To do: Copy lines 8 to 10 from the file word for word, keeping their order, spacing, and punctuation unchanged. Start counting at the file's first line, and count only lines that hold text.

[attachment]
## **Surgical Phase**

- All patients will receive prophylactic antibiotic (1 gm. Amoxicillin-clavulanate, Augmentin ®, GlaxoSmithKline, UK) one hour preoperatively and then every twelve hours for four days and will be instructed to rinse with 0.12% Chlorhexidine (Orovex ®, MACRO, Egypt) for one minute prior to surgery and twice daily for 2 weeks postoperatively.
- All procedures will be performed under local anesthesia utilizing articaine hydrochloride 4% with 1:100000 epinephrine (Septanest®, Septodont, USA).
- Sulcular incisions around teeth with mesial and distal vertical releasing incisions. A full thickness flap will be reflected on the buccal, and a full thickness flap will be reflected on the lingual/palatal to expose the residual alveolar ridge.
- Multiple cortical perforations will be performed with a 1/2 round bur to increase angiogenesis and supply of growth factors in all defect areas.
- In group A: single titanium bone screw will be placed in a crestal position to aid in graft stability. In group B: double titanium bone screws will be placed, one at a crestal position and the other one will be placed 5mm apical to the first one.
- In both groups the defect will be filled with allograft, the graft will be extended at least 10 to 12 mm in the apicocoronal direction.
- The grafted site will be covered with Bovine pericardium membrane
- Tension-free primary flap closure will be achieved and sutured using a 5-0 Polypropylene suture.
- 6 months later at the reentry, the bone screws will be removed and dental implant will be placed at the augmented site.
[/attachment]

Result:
- The grafted site will be covered with Bovine pericardium membrane
- Tension-free primary flap closure will be achieved and sutured using a 5-0 Polypropylene suture.
- 6 months later at the reentry, the bone screws will be removed and dental implant will be placed at the augmented site.